Infor CloudSuite™ Healthcare is one of the few systems in the market today capable of supporting all of the major areas in a healthcare organization. The financial management and supply chain management solutions provide healthcare organizations with tools for management, reporting, financials and the supply chain, and the human capital management solution allows organizations to achieve a greater return on their workforce investment while streamlining administrative functions to free HR staff for more strategic activities. Additionally, Infor Birst® technology allows Infor to integrate with third-party systems to become a source of truth for data management through a cloud-based business intelligence and analytics component. This integration provides data that is reliable, consistent and readily available for the entire enterprise.

Infor Clinical Bridge can further simplify the interoperability capability for organizations looking to integrate with today’s more prominently used EHRs. Many healthcare organizations lose efficiency because they rely on unconnected information silos that make it costly, time-consuming and expensive to maintain data. Infor Clinical Bridge, powered by the Infor Cloverleaf® interface, establishes a secure connection to integrate directly with the EHR through pre-built adapters that pass data bi-directionally between the EHR and Infor. This eliminates the need for the cumbersome interfaces required with other ERP solutions and electronic health records. Advantages of integrating with Infor:

  • Streamlined processes
  • Process automation
  • Minimized manual entry
  • Reduced error rates
  • Utilization/Inventory transparency

Infor Clinical Bridge provides the ability to connect to specific data sources, map to appropriate fields and make the information available to the users that need to make informed decisions.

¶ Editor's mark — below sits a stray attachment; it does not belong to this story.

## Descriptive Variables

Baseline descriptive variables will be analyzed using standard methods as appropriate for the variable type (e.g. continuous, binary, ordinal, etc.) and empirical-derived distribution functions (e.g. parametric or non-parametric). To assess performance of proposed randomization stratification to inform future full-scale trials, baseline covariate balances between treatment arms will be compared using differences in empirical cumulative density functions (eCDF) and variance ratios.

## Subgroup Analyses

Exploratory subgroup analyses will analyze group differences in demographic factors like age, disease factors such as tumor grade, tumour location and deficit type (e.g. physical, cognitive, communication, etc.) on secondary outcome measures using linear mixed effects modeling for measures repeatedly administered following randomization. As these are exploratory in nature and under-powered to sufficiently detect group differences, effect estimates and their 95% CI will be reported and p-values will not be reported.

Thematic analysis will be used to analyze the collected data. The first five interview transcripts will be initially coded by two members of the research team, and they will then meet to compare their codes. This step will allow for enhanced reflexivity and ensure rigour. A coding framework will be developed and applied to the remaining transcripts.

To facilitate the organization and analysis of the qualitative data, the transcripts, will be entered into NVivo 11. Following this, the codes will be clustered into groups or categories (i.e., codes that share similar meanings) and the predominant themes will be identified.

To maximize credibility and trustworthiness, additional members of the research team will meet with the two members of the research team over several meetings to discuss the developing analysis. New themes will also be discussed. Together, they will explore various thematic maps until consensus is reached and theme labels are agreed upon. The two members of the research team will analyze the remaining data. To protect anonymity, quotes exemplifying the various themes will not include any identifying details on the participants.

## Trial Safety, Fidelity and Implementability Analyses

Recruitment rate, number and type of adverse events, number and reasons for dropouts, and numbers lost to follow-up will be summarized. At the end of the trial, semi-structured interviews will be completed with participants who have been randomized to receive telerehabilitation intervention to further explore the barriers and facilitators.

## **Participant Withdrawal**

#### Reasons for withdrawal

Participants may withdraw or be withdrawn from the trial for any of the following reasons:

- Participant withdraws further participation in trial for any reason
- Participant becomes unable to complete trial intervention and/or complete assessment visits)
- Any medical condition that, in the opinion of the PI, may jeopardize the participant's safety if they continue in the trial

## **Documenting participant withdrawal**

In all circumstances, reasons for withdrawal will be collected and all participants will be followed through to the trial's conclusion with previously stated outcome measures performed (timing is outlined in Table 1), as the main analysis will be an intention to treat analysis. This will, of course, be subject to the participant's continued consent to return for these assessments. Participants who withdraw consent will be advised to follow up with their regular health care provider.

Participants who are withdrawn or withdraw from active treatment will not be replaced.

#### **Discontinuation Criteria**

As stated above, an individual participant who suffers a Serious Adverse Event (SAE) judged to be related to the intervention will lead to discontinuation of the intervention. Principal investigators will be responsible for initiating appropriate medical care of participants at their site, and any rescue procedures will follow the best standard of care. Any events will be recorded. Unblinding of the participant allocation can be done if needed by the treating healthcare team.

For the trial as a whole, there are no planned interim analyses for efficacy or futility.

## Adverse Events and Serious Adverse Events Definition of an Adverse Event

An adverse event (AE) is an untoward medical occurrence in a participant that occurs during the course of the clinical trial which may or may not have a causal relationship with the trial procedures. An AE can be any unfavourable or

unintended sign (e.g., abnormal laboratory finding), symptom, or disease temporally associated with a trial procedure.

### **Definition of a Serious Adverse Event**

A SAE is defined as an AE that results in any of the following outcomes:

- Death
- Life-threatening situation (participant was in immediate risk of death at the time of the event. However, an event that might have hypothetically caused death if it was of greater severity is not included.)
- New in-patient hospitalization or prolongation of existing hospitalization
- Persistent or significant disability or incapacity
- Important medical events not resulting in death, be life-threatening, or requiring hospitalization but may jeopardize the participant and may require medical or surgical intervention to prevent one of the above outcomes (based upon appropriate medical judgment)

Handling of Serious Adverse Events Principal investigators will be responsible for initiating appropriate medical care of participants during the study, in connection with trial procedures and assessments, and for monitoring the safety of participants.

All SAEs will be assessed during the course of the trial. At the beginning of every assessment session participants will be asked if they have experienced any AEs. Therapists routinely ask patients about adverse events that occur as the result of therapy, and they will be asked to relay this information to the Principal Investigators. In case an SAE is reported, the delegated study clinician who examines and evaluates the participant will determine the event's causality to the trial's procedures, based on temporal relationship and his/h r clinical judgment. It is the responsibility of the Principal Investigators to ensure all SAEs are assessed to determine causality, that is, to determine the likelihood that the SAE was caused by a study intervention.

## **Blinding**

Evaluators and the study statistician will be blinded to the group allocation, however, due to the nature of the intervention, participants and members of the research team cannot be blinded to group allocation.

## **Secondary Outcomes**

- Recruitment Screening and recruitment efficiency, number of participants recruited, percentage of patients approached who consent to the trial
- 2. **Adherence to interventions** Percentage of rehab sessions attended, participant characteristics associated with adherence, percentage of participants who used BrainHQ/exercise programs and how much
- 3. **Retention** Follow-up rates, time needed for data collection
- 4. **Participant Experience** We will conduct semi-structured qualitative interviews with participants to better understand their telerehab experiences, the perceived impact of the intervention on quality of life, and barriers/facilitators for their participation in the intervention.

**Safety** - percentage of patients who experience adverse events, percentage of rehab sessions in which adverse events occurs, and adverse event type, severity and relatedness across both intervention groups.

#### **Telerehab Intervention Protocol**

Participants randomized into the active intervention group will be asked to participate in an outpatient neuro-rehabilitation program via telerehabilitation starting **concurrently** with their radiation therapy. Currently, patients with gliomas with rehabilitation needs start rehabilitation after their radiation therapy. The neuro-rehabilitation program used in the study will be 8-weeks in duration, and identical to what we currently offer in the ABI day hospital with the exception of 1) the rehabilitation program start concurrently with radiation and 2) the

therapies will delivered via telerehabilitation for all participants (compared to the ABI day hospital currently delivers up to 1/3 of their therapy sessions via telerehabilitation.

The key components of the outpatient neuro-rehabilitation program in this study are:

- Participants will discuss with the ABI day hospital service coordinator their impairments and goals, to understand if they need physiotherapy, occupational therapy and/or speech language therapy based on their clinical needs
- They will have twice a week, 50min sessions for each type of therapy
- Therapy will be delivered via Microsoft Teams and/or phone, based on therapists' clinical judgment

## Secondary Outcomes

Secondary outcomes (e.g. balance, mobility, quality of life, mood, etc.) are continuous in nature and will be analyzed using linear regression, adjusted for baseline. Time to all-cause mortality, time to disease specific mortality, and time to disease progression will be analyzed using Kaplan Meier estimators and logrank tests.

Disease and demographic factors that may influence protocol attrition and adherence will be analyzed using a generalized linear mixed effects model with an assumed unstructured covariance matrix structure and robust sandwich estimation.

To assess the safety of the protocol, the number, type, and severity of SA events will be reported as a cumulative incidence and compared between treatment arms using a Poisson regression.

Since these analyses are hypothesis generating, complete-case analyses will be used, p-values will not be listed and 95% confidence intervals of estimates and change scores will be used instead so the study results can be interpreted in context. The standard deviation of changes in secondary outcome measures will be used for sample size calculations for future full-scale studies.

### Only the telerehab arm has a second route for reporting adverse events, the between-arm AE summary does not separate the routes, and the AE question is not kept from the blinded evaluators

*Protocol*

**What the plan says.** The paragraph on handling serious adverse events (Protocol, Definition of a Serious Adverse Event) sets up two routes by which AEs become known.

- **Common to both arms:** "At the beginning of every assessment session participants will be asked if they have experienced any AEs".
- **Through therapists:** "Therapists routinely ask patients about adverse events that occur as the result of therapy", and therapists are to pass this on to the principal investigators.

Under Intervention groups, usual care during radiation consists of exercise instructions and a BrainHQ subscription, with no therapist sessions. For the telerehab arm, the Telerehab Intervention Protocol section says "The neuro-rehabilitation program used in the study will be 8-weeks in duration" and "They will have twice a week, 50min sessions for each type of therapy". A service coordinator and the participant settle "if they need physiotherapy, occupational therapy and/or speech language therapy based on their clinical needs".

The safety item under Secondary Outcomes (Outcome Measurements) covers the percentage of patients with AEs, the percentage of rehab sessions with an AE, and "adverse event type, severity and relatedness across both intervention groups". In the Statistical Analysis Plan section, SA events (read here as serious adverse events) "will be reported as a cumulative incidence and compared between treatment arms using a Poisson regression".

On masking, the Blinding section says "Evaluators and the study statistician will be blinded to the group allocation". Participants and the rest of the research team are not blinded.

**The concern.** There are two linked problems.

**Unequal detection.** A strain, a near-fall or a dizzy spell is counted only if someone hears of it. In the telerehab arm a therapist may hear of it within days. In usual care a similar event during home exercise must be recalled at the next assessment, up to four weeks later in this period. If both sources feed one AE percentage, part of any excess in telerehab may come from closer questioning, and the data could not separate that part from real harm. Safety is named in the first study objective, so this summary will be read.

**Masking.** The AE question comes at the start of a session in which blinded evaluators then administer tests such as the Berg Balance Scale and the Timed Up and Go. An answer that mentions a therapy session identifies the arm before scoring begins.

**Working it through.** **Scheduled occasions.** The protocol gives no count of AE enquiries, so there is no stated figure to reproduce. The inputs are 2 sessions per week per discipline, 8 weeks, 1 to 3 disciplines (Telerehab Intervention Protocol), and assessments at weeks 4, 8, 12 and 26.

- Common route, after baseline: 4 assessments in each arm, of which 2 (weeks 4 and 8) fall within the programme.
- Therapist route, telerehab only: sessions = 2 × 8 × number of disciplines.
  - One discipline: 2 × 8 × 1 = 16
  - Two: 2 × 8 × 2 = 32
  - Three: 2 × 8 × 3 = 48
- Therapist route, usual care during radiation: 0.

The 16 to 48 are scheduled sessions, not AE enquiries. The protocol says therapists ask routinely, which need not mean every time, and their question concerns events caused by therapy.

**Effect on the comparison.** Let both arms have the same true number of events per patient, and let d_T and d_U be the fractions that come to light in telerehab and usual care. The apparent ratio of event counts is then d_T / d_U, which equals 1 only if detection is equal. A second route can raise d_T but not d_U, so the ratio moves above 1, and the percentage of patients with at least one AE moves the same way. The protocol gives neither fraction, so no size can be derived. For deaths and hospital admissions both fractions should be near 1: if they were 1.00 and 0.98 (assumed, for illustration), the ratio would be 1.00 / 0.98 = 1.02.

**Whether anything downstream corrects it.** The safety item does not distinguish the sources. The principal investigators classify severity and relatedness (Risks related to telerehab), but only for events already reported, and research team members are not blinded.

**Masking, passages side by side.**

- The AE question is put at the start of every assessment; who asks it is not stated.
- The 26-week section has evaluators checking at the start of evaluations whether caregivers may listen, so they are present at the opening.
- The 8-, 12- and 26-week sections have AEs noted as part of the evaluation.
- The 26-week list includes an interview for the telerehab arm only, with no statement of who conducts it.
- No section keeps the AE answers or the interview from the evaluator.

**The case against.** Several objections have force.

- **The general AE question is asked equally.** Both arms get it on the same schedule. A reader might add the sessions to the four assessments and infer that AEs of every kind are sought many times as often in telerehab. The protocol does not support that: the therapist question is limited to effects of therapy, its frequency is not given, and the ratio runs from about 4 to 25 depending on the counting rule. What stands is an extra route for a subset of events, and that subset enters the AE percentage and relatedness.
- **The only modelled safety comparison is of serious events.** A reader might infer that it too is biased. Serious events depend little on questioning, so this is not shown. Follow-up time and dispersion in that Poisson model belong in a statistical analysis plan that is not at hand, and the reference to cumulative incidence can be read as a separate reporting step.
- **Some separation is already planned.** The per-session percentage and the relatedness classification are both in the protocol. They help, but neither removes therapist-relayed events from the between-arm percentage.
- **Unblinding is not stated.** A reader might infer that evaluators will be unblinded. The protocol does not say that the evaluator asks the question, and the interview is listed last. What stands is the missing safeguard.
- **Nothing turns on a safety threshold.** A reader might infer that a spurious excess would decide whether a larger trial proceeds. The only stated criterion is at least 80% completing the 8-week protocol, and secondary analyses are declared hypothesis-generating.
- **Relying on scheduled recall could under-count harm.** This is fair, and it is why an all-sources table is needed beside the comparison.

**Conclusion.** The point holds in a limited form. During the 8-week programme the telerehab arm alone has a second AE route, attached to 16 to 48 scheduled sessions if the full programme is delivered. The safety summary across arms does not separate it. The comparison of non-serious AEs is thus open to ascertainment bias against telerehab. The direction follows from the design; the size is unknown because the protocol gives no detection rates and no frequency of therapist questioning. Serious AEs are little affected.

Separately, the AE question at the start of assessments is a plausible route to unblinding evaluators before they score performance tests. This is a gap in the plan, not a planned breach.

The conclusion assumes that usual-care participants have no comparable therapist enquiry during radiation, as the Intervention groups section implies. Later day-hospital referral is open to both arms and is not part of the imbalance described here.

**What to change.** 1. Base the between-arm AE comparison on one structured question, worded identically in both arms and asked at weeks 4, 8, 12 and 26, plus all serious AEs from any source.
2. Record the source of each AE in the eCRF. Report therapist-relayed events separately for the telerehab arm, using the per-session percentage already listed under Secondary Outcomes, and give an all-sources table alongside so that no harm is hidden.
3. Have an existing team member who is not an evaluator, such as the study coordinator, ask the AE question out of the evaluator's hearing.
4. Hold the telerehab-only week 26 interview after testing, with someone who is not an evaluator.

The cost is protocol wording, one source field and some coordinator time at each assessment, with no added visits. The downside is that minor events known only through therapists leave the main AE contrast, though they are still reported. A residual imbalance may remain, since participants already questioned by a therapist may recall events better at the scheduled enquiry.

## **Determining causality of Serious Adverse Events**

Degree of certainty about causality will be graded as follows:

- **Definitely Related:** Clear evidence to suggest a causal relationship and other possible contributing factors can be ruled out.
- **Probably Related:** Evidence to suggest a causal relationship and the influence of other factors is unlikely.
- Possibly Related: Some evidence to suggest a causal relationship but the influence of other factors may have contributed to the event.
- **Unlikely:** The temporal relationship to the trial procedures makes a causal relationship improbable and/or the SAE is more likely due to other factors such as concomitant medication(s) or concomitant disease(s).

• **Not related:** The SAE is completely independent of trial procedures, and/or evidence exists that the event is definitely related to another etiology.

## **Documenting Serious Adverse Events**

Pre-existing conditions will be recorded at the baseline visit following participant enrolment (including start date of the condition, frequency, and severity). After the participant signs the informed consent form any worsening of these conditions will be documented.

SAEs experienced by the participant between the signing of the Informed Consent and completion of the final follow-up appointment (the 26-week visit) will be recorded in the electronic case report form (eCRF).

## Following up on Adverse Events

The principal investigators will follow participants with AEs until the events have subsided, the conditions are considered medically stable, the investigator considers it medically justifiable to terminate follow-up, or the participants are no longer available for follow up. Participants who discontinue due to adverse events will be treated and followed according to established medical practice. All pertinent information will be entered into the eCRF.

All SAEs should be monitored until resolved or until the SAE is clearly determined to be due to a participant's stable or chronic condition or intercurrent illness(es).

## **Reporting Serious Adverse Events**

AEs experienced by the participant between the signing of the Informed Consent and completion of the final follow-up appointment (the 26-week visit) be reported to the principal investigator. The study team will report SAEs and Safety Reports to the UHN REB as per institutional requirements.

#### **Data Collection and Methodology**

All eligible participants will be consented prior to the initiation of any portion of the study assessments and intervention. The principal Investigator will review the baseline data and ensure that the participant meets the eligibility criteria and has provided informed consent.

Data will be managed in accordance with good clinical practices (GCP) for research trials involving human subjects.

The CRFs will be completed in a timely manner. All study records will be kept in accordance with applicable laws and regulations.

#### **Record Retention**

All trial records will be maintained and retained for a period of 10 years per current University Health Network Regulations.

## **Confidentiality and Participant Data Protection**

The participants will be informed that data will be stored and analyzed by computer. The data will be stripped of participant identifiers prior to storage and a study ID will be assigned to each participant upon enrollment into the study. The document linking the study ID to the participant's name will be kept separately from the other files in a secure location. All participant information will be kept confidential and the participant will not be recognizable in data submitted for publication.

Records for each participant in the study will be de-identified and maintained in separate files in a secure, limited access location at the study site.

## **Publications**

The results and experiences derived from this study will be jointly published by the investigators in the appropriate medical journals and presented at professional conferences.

Infor Cloverleaf integration also provides a comprehensive platform that securely streamlines healthcare interoperability at scale. It helps healthcare organizations connect the growing ecosystem across patients, care providers and related entities, to:

  • Transform and route almost any message or protocol common in healthcare
  • Secure data at rest and in flight, as well as control access to data feeds and create an audit trail
  • Monitor all data feeds and configure alerts to maintain data flow
  • Easily build web services connections
  • Quickly develop database connections
  • Gather, deduplicate and normalize data from disparate source
  • Accelerate FHIR implementations, connecting legacy systems to the FHIR ecosystem
  • Manage API-driven connectivity at an enterprise level

The Infor OS with the Cloverleaf integration suite provides an innovation platform that helps healthcare organizations:

  • Deliver clinical and business data to intuitive, cloud-based analytics
  • Connect data feeds to Infor and third-party APIs
  • Persist data in a data lake
  • Leverage AI and machine learning
  • Rapidly develop applications

A guide to successful integration


A successful data integration begins with having the right people in place to help facilitate the change. Organizations also need to outline the overall project goals and strategy. There are several questions that should be answered prior to beginning any work. These questions will help guide the organization toward success:

  • Are your business and data strategies aligned to support growth and innovation for long-term success?
  • Do you currently have a data management plan in place to manage the movement, lifecycle, security, availability and quality of your data?
  • Is there standardization across the organization for the data being collected?
  • What is the overall goal of collecting this data?
  • Is your organization using tools to manipulate this data in order to report on it?
  • Where is your master data stored? Do you utilize a data warehouse or are you using tools in place of a data management plan?
  • Who owns the data?
  • Do you have complete visibility of your data?
  • How prepared are you respond to a data breach?
  • How do you manage data vulnerability in a post-production phase?
  • How are you managing third party risks for outsourced activities surrounding this data?
  • Is there a high level of accuracy within the reports that depend on this data?

Once these questions have been answered, the organization and implementation team will have a preliminary roadmap to a successful integration. These basic questions often uncover areas the organization did not think of initially. There are often gaps in resources, processes or technologies that may go unnoticed if the right questions are not asked. A successful integration does not stop here, but the questions above provide a starting point for a successful journey.